In 1830, John Hollensbury's home in Alexandria was one of two homes directly bordering an alleyway that received a large amount of horse-drawn wagon traffic and loiterers. In order to prevent people from using the alleyway, Hollensbury constructed a 7 feet (2.1 m) wide, 25 feet (7.6 m) deep, 325-square-foot (30.2 m2), two story home using the existing brick walls of the adjacent homes for the sides of the new home. The brick walls of the Hollensbury Spite House living room have gouges from wagon-wheel hubs; the house is still standing, and is occupied.
A popular Christmastime attraction in Alexandria is the Scottish Christmas Walk, which was established in 1969. The event, which involves a parade through the center of Old Town Alexandria, celebrates the city's Scottish heritage, and is the centerpiece of a yearly holiday festival. It serves as a fundraiser for social services in Alexandria. Other parades in Old Town celebrate Saint Patrick's Day and the birthday of George Washington. Other annual events include the Red Cross Waterfront Festival in June, various ethnic heritage days at Tavern Square, and "First Night Alexandria" which presents many family-friendly entertainments on New Year's Eve.
These parades and other official events are typically led by Alexandria's town crier, who, often dressed in elaborately, by a tradition dating to the 18th century, in a red coat, breeches, black boots and a tricorne hat, welcomes participants.
Parks and recreation
Alexandria has a distributed park system with approximately 950 acres (3.8 km2) spread across 70 major parks and 30 recreation centers, of which Chinquapin is one of the largest. Chinquapin offers facilities for swimming, tennis, racquetball, and other sports. The city also organizes several sports leagues throughout the year including volleyball, softball and basketball.
The city is home to Cameron Run Regional Park which includes a water park with a wave pool and water slides, as well as a miniature golf course and batting cages. A portion of the Mount Vernon Trail, a popular bike and jogging path, runs through Old Town near the Potomac River on its way from the Mount Vernon Estate to Roosevelt Island in Washington, DC. There is also a largely unbroken line of parks stretching along the Alexandria waterfront from end to end.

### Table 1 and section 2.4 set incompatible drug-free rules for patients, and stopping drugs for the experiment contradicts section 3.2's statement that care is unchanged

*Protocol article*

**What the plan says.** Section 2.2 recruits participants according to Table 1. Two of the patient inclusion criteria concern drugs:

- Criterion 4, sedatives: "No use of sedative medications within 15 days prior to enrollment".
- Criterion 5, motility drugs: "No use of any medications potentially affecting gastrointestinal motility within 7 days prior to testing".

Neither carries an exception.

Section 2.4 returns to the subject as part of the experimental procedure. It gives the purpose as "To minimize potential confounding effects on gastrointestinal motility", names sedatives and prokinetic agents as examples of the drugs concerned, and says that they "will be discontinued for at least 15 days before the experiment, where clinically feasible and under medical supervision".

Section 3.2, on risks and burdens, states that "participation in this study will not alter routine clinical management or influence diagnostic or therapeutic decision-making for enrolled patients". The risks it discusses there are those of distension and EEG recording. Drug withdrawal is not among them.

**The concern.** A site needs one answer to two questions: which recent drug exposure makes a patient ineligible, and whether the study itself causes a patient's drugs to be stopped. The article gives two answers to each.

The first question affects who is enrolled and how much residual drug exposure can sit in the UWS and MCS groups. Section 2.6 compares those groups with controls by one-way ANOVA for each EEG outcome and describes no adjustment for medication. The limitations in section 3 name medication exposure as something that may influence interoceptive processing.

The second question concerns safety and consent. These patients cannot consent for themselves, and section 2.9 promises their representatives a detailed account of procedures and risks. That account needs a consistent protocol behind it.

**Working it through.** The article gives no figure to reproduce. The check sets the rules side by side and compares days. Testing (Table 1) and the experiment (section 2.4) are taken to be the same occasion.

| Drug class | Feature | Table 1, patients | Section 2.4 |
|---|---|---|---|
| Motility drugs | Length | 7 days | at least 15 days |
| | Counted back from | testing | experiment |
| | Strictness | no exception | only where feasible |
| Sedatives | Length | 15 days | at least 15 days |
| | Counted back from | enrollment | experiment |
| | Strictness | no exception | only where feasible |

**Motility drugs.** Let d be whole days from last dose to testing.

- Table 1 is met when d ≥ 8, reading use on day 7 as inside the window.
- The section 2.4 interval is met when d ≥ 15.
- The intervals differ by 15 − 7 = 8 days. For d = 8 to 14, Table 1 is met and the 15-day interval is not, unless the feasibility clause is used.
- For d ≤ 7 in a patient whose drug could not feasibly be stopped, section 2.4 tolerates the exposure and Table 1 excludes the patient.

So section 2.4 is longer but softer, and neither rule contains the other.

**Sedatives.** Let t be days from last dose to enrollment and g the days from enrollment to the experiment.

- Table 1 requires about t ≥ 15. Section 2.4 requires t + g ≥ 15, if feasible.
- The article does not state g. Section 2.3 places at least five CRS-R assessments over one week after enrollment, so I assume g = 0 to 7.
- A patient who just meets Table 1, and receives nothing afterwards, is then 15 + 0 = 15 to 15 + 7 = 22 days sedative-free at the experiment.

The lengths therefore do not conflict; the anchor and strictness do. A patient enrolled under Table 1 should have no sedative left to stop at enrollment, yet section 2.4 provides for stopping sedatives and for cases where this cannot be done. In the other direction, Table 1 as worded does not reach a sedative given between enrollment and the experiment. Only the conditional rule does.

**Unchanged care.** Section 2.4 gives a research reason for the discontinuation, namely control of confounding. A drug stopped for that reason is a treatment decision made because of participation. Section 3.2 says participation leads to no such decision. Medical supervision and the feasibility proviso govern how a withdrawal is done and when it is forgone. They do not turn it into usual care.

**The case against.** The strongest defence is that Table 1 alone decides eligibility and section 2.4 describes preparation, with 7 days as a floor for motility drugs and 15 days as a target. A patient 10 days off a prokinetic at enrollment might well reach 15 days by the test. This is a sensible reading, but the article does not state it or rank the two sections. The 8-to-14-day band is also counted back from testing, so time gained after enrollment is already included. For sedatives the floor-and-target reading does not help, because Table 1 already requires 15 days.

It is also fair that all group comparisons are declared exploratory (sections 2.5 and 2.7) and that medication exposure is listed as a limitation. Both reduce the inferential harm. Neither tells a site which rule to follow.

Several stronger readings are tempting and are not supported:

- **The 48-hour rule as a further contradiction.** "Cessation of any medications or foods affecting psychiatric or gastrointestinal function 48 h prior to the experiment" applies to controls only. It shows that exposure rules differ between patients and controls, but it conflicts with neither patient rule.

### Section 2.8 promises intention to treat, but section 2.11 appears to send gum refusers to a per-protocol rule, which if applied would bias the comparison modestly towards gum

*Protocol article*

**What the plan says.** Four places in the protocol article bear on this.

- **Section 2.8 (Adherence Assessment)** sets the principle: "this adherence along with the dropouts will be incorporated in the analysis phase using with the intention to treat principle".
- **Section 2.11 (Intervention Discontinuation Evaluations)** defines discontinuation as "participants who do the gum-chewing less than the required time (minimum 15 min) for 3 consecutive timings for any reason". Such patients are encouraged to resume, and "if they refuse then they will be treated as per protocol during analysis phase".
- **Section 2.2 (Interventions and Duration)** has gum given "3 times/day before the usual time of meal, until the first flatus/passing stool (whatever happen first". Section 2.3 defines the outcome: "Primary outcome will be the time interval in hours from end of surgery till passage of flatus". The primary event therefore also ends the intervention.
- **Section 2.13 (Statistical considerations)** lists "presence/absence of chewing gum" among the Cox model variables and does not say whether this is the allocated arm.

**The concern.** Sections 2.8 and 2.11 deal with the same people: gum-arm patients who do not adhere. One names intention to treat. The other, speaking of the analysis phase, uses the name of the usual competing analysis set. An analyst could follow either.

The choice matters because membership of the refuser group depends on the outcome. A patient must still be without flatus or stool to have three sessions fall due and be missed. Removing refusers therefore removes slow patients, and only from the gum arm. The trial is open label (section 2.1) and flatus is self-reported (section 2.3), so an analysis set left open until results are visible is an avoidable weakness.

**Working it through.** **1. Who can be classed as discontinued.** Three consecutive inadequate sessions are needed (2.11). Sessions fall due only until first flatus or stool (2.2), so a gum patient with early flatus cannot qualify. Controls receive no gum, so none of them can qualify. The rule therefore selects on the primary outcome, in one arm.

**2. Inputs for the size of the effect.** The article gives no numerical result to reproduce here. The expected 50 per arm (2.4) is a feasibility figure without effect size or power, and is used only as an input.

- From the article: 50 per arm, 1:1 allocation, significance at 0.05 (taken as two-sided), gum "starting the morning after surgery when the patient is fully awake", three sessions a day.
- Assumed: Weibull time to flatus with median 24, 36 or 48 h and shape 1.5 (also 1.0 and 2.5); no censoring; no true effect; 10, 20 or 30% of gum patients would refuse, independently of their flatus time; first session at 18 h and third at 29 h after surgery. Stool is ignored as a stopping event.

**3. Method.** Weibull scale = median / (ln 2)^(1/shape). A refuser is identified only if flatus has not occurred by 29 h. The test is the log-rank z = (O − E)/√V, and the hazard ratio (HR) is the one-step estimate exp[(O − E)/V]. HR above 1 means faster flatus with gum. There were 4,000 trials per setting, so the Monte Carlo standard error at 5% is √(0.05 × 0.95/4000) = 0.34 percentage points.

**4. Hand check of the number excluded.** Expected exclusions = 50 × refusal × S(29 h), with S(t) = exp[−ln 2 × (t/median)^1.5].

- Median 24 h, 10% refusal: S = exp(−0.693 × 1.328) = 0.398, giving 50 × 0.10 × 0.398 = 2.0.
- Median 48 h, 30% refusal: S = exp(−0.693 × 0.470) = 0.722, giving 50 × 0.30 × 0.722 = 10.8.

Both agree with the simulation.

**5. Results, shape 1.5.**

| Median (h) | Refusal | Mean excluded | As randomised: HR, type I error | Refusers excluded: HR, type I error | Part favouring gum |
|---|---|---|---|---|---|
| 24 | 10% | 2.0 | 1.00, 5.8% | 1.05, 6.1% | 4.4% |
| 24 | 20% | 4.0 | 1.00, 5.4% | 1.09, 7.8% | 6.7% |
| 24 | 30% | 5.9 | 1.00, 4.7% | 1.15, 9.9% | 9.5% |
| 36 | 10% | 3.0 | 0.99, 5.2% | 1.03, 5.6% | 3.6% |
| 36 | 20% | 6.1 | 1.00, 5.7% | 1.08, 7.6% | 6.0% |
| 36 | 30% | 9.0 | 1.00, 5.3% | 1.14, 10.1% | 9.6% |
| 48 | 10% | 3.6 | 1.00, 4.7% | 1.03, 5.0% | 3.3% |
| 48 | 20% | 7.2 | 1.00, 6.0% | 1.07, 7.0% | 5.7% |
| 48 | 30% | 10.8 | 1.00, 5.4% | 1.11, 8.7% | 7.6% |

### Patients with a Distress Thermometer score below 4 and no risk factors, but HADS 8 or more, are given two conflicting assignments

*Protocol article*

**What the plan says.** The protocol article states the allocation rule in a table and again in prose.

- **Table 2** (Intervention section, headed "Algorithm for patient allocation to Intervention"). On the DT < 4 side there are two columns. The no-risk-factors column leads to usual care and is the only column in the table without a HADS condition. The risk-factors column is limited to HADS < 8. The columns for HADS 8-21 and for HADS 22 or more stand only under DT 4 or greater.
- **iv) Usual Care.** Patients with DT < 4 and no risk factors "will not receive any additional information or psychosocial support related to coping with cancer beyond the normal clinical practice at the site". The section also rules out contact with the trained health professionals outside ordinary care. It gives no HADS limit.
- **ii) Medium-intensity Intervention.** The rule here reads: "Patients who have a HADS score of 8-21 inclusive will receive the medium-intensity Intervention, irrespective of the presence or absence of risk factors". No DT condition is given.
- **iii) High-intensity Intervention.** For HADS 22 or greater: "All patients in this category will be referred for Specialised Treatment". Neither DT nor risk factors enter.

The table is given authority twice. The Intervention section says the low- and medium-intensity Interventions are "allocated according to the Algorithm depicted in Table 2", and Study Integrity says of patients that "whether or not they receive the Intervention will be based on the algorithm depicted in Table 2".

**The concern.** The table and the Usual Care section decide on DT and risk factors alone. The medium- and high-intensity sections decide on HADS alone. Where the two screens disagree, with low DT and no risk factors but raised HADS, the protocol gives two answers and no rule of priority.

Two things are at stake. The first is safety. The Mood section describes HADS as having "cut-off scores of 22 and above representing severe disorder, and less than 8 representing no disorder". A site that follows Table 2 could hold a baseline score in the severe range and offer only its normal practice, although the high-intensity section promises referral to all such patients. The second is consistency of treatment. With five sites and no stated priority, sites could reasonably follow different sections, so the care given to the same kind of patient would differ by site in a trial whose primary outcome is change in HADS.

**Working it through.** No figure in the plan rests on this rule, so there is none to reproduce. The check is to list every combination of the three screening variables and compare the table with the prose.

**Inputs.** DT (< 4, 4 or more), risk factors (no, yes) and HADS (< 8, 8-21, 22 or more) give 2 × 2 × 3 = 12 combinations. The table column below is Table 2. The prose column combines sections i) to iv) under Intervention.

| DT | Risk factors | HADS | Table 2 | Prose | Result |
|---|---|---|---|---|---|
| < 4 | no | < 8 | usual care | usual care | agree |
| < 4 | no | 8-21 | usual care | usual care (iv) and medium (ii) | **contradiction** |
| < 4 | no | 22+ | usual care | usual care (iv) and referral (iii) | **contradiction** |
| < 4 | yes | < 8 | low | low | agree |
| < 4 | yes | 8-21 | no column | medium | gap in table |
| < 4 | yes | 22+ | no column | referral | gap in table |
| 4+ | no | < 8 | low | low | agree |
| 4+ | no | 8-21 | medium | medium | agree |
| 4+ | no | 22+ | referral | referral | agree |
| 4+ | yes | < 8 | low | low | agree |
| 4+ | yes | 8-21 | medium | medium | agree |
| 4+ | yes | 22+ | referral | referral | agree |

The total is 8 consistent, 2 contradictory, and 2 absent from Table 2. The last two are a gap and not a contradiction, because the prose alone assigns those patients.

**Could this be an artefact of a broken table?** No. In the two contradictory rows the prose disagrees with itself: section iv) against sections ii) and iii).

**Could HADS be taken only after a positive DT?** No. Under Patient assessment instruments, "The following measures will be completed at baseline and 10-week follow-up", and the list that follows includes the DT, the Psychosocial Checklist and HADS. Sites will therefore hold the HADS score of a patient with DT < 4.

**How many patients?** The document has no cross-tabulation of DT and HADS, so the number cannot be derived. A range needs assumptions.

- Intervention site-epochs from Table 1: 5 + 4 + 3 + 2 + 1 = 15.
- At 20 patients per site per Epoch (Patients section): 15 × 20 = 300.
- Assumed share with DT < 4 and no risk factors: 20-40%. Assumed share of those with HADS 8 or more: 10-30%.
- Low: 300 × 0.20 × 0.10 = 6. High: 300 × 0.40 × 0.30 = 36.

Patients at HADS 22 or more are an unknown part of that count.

The city operates a jail for pre-trial and short-term inmates. This jail is used to house pre-trial inmates in federal espionage cases.
Alexandria is bisected east and west by State Route 7, known as King Street. The most western section of King St here once was the terminus of the Leesburg Turnpike. Interstate 95/495 (the Capital Beltway), including the Woodrow Wilson Bridge over the Potomac River, approximately parallels the city's southern boundary with Fairfax County. Interstate 395 crosses north and south through the western part of the city. Other major routes include north–south U.S. 1 (Patrick and Henry Streets after Patrick Henry in the southern part of the city and Richmond Highway north of Old Town), Washington St/George Washington Memorial Parkway, Russell Rd, Quaker Lane, Van Dorn St and Beauregard St, and east–west Duke Street (State Route 236), Braddock Rd and Janneys Lane/Seminary Rd.
Alexandria Union Station, the city's historic train station, has Amtrak intercity services and the Virginia Railway Express regional rail service. The station is directly adjacent to the King Street – Old Town Washington Metro station, at the convergence of the Blue and Yellow Lines. Three other Metro stations in Alexandria are Braddock Road, Van Dorn Street, and Eisenhower Avenue; a Potomac Yard station is scheduled to open in Spring 2022.
The traditional boundary between Old Town and the latterly annexed sections of the city followed the railway now owned by CSX Transportation.
The city government operates its own mass transit system, the DASH bus, connecting points of interest with local transit hubs. In 2021, DASH underwent route redesigns and became fare-free. Metrobus, Washington Metro, and the Virginia Railway Express, better known as the VRE, also serve Alexandria. The city also offers a free "trolley" diesel bus service on King Street from the King Street Metro Station to the Waterfront. Hornblower Cruises operates the Potomac Water Taxi to and from Georgetown and The Wharf development in Washington, DC and the National Harbor development in Prince George's County, Maryland.
In 2019, the name of U.S. Route 1 was changed from Jefferson Davis Highway to Richmond Highway. Until 2014, local legislation mandated that all new north–south streets in the city be named for Confederate military leaders.
In 2012, Capital Bikeshare, a bicycle-sharing public transportation system, launched in Alexandria. By early 2022, the system will operate 61 rental locations throughout the city.
The Alexandria Library serves the residents of Alexandria, and provides a variety of services which include adult, young adult, and children's materials, as well as access to genealogy records and full text articles from thousands of magazines and newspapers through online databases. E-Books can be borrowed through OverDrive e-Audio books and all branches offer free public Internet access and free Wifi.
The Alexandria Library maintains a reciprocal agreement with neighboring libraries in Arlington, District of Columbia, Fairfax, Falls Church, Fauquier, Frederick, Loudoun, Montgomery, Prince George's, and Prince William.